Time to say goodbye

img_3312On Christmas Eve, we lost our Kai to what must have been a sudden, fatal heart attack.  It was very fast, and completely devastating.  Kai was a part of our lives for 15 years, and his presence is so thoroughly enmeshed in all of the physical spaces in this house, and those we cannot see within ourselves, that we cannot breathe without thinking of him.

So, why am I posting this here, on a blog about relationship and reflection in aphasia?  I’m not entirely sure, except to say that in mourning his loss, I feel completely connected to everyone’s loss:  of life, of love, of communication, of connection, of thought, of mind, of soul.

It is so easy to say that time will bring less pain, less thinking about the past, less longing for an anticipated future.  Is this not what people with aphasia feel when they come to us at some point in their journey, and we stand, resolute in our feeling that things “can be better” in some ways, in some time?

What if we are wrong?  What if things are not really improved as the months and years progress, but it is simply a matter of the web time spins between the event and our present state, that permits us to go on?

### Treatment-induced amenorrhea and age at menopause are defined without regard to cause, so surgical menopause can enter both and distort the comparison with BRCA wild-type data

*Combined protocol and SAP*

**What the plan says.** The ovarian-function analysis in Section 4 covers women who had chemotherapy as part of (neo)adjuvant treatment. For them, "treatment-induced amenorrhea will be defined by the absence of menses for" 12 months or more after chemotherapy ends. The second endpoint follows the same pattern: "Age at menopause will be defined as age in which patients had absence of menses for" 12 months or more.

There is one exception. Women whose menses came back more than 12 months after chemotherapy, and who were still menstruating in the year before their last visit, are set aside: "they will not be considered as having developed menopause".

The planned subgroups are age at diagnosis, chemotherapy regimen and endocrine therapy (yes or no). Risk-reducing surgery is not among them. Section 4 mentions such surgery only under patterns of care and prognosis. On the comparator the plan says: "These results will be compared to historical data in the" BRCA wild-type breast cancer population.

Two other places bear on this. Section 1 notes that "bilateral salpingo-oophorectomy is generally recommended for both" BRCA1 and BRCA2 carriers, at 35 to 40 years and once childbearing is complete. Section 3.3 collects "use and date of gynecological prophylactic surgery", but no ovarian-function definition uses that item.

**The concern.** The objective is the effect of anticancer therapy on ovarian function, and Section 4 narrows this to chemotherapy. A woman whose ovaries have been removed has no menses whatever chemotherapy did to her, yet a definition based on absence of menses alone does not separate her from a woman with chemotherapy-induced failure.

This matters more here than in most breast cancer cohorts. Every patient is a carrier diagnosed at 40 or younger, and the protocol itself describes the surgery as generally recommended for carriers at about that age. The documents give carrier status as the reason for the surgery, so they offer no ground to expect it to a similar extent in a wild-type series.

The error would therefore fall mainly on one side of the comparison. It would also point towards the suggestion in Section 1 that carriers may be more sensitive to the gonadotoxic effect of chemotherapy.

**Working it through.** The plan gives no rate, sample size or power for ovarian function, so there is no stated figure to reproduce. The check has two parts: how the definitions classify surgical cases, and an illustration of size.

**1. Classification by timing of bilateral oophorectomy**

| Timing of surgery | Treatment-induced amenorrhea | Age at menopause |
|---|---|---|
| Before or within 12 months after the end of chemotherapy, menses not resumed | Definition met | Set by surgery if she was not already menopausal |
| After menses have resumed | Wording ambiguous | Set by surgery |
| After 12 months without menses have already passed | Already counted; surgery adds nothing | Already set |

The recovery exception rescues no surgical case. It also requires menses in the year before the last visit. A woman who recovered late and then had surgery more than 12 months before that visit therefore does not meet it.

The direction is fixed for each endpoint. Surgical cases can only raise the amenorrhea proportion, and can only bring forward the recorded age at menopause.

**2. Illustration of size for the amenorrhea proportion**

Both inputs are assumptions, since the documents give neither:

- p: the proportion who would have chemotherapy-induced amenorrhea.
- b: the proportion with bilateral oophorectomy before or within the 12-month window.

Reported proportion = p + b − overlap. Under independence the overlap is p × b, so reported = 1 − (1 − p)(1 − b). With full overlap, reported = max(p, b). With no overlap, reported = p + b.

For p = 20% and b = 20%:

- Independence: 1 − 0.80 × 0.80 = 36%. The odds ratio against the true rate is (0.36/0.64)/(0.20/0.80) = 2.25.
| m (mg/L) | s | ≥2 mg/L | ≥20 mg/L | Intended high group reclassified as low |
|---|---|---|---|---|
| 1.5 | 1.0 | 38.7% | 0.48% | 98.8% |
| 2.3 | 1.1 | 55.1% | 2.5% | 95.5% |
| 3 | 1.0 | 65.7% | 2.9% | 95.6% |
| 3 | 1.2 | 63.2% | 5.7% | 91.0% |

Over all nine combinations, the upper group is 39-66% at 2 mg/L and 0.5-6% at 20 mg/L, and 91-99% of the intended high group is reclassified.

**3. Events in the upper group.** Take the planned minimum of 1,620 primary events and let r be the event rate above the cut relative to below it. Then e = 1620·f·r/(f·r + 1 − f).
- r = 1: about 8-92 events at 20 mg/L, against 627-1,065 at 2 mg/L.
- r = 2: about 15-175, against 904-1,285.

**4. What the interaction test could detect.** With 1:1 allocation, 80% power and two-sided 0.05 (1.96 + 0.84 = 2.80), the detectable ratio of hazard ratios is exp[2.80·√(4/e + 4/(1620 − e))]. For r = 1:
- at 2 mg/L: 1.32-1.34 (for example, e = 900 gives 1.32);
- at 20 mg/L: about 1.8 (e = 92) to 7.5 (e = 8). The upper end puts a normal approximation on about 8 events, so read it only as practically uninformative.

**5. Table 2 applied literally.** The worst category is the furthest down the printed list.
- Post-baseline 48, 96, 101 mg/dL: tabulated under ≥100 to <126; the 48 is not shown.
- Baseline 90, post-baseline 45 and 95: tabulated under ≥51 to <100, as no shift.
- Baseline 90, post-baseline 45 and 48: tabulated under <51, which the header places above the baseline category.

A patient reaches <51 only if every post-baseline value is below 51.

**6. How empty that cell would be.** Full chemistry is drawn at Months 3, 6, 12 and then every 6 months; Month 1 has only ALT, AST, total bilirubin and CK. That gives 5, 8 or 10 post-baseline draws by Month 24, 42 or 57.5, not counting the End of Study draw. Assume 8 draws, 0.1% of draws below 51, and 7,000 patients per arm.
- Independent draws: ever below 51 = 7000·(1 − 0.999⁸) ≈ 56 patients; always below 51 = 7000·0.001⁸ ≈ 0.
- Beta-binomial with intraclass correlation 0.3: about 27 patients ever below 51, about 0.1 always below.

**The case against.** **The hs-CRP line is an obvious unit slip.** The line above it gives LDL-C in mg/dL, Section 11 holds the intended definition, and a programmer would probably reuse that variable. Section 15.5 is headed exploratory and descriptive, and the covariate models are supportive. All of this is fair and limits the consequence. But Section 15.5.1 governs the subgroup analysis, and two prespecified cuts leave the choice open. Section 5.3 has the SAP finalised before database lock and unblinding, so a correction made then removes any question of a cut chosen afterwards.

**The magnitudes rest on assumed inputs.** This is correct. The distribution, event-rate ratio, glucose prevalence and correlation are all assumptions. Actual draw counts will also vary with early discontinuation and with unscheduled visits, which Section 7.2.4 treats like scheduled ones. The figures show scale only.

How long is the right amount of time to wait?

And how does this pain ever stop?

 

 

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About Shirley Morganstein

I am a life participation therapist for people with aphasia, exploring the relational and reflective process.
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2 Responses to Time to say goodbye

  1. Maura says:

    I love your writing. I can actually feel it. And yes, it hurts and I’m so very sorry.

    Like

  2. Audrey says:

    Somehow, I just found this this morning…my heart aches for you…and for me….loss is permanent…as you know, I don’t believe we “get over” loss…we just fit it in….we go on, …but where would we be without the good memories? Hold them close….

    Like

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